Description: High amounts of glutamate are found in the brains of people with multiple sclerosis, an inflammatory disease marked by progressive demyelination. Glutamate might affect neuroinflammation via effects on immune cells. Knockout mice lacking metabotropic glutamate receptor-4 (mGluR4) were markedly vulnerable to experimental autoimmune encephalomyelitis (EAE, a mouse model of multiple sclerosis) and developed responses dominated by interleukin-17-producing T helper ([T.sub.H]17) cells. In dendritic cells (DCs) from those mice, defective mGluR4 signaling--which would normally decrease intracellular cAMP formation--biased [T.sub.H] cell commitment to the [T.sub.H]17 phenotype. In wild-type mice, mGluR4 was constitutively expressed in all peripheral DCs, and this expression increased after cell activation. Treatment of wild-type mice with a selective mGluR4 enhancer increased EAE resistance via regulatory T ([T.sub.reg]) cells. The high amounts of glutamate in neuroinflammation might reflect a counterregulatory mechanism that is protective in nature and might be harnessed therapeutically for restricting immunopathology in multiple sclerosis.
    Keywords: Multiple Sclerosis -- Risk Factors ; Multiple Sclerosis -- Care And Treatment ; Multiple Sclerosis -- Research ; Neurotransmitter Receptors -- Physiological Aspects ; Neurotransmitter Receptors -- Research ; T Cells -- Physiological Aspects ; T Cells -- Research;
    ISSN: 1078-8956
    E-ISSN: 1546170X
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  • 5
    Language: English
    In: PLoS ONE, 01 January 2013, Vol.8(1), p.e54666
    Description: Abnormal use-dependent synaptic plasticity is universally accepted as the main physiological correlate of memory deficits in neurodegenerative disorders. It is unclear whether synaptic plasticity deficits take place during neuroinflammatory...
    Keywords: Sciences (General)
    E-ISSN: 1932-6203
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  • 6
    In: Annals of Neurology, May 2013, Vol.73(5), pp.667-678
    Description: Objective The concept of inflammation-induced sensitization is emerging in the field of perinatal brain injury, stroke, Alzheimer disease, and multiple sclerosis. However, mechanisms underpinning this process remain unidentified. Methods We combined in vivo systemic lipopolysaccharide-induced or interleukin (IL)-1[beta]-induced sensitization of neonatal and adult rodent cortical neurons to excitotoxic neurodegeneration with in vitro IL-1[beta] sensitization of human and rodent neurons to excitotoxic neurodegeneration. Within these inflammation-induced sensitization models, we assessed metabotropic glutamate receptors (mGluR) signaling and regulation. Results We demonstrate for the first time that group I mGluRs mediate inflammation-induced sensitization to neuronal excitotoxicity in neonatal and adult neurons across species. Inflammation-induced G protein-coupled receptor kinase 2 (GRK2) downregulation and genetic deletion of GRK2 mimicked the sensitizing effect of inflammation on excitotoxic neurodegeneration. Thus, we identify GRK2 as a potential molecular link between inflammation and mGluR-mediated sensitization. Interpretation Collectively, our findings indicate that inflammation-induced sensitization is universal across species and ages and that group I mGluRs and GRK2 represent new avenues for neuroprotection in perinatal and adult neurological disorders. Ann Neurol 2013; 73:667-678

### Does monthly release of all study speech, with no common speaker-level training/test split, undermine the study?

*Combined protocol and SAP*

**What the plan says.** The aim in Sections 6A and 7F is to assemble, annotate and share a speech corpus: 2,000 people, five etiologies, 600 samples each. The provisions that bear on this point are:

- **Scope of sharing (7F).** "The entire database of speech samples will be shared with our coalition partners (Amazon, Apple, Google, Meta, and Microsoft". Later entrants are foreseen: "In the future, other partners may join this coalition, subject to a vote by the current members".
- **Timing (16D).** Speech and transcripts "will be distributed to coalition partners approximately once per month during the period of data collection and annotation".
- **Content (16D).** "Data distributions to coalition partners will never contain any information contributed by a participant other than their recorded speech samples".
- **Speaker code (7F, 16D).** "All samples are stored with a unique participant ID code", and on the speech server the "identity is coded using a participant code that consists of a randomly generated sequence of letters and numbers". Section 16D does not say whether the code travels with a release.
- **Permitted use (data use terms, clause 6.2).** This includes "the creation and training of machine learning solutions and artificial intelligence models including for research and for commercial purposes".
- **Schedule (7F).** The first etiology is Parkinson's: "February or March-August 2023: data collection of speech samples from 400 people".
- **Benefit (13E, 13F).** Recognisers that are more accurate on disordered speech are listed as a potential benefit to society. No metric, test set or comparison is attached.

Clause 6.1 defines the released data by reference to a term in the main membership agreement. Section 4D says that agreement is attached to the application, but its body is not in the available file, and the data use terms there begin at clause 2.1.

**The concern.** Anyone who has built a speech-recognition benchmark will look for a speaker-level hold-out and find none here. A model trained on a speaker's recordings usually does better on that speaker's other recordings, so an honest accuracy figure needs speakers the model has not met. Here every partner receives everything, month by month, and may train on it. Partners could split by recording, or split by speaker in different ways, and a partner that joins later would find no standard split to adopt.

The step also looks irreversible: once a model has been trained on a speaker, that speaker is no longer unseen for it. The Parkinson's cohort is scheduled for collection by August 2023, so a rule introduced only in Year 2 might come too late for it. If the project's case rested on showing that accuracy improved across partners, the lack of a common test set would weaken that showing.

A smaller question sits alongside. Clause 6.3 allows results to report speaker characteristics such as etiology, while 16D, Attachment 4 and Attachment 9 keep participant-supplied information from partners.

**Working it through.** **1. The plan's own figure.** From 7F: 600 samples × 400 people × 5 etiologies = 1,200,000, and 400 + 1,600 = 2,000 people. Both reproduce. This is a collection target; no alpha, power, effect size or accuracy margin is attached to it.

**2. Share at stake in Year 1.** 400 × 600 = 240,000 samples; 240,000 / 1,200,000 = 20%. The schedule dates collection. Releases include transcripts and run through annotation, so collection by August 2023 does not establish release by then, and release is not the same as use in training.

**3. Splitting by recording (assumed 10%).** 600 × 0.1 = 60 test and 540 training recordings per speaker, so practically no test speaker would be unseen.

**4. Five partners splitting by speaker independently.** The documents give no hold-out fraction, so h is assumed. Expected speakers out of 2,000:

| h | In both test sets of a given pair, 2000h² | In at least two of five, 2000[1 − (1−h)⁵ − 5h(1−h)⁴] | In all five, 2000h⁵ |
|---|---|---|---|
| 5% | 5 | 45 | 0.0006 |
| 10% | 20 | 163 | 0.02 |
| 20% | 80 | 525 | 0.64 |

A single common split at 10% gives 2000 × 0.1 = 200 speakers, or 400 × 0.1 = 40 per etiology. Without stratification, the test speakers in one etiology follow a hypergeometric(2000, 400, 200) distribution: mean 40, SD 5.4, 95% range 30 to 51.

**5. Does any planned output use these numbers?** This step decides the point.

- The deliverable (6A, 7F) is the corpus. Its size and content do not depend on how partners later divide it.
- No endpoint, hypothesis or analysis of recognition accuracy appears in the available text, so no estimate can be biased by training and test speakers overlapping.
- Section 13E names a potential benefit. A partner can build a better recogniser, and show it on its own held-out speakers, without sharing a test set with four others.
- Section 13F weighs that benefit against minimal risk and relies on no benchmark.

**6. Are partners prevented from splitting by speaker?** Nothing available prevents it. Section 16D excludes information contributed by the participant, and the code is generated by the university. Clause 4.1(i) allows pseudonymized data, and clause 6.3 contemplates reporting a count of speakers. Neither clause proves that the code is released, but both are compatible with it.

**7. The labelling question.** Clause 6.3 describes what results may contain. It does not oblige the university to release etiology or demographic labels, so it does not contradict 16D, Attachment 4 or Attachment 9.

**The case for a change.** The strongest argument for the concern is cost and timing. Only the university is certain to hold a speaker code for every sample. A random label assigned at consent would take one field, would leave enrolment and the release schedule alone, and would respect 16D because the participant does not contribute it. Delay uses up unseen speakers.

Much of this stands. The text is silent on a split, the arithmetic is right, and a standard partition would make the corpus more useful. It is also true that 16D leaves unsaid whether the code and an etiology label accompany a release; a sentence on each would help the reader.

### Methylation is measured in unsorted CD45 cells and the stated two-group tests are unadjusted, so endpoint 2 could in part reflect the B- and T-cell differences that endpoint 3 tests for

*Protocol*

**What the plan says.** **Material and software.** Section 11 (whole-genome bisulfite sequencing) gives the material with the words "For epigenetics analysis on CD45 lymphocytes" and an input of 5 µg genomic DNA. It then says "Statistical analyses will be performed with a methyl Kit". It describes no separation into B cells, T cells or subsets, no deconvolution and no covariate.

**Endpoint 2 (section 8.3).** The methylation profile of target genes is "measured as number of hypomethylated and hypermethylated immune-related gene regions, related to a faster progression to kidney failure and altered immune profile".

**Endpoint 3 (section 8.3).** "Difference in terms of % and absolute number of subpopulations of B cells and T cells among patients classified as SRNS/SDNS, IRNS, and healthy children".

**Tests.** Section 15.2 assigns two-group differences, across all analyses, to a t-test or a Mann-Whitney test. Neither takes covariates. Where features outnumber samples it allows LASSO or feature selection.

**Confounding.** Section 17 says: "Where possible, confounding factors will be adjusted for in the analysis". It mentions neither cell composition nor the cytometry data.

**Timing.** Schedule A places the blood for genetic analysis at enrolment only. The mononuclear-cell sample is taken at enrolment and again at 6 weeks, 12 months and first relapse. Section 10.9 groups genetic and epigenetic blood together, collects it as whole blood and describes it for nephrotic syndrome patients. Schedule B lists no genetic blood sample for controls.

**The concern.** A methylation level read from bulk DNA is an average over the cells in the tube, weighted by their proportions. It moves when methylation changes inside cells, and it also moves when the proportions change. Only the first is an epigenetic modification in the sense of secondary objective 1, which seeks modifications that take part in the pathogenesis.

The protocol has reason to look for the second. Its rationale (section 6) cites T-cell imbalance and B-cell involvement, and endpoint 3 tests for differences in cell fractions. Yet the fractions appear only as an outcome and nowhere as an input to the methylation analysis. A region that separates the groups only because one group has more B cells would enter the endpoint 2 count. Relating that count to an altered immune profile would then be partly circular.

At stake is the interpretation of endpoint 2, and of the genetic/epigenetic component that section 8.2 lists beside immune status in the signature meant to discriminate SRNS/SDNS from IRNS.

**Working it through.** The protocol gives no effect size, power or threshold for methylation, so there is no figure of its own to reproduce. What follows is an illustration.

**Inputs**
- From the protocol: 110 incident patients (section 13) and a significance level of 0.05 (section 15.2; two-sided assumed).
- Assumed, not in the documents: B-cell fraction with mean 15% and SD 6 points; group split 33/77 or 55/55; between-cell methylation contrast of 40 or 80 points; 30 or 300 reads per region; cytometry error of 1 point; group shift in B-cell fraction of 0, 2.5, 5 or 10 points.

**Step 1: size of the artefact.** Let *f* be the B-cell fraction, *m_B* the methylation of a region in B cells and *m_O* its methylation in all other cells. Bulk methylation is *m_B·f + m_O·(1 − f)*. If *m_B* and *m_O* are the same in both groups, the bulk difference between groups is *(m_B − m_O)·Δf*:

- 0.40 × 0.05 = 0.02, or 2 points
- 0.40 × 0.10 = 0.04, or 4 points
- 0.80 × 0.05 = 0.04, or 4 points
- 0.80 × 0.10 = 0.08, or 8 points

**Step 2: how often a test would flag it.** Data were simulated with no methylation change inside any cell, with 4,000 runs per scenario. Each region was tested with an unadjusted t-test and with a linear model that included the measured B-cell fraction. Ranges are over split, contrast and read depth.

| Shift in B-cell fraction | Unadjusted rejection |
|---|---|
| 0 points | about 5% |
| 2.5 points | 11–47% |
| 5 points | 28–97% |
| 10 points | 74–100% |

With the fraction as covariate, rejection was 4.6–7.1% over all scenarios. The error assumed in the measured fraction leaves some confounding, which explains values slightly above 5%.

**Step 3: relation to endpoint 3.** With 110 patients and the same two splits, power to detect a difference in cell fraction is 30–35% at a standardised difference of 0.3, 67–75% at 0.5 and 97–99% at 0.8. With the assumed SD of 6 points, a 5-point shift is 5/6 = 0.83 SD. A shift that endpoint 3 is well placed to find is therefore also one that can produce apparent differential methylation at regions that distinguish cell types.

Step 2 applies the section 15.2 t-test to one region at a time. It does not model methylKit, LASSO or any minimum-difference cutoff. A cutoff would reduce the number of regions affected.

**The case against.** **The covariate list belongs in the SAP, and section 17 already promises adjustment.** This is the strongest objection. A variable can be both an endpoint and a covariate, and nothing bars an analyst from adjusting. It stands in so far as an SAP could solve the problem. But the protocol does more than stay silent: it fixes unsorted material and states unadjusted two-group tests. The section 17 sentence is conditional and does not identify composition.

Keywords: Age ; Glutamic Acid Receptors (Metabotropic) ; Double Prime G Protein-Coupled Receptor Kinase 2 ; Brain Injury ; Neurological Diseases ; Multiple Sclerosis ; Alzheimer'S Disease ; Stroke ; Animal Models ; Neuroprotection ; Inflammation ; Neurodegenerative Diseases ; Cortex ; Beta -Adrenergic-Receptor Kinase ; Neonates ; Excitotoxicity ; Neurology & Neuropathology ; Natural Toxins;
    ISSN: 0364-5134
    E-ISSN: 1531-8249
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  • 7
    Language: English
    In: Neurology and Therapy, 01 November 2018, Vol.7(2), pp.385-390
    Keywords: Equivalence ; Follow-on Glatiramer Acetate ; Glatiramer Acetate ; Multiple Sclerosis
    ISSN: 2193-8253
    E-ISSN: 2193-6536
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  • 8
    Language: English
    In: Drug Design, Development and Therapy, Annual, 2014, Vol.8, p.555(13)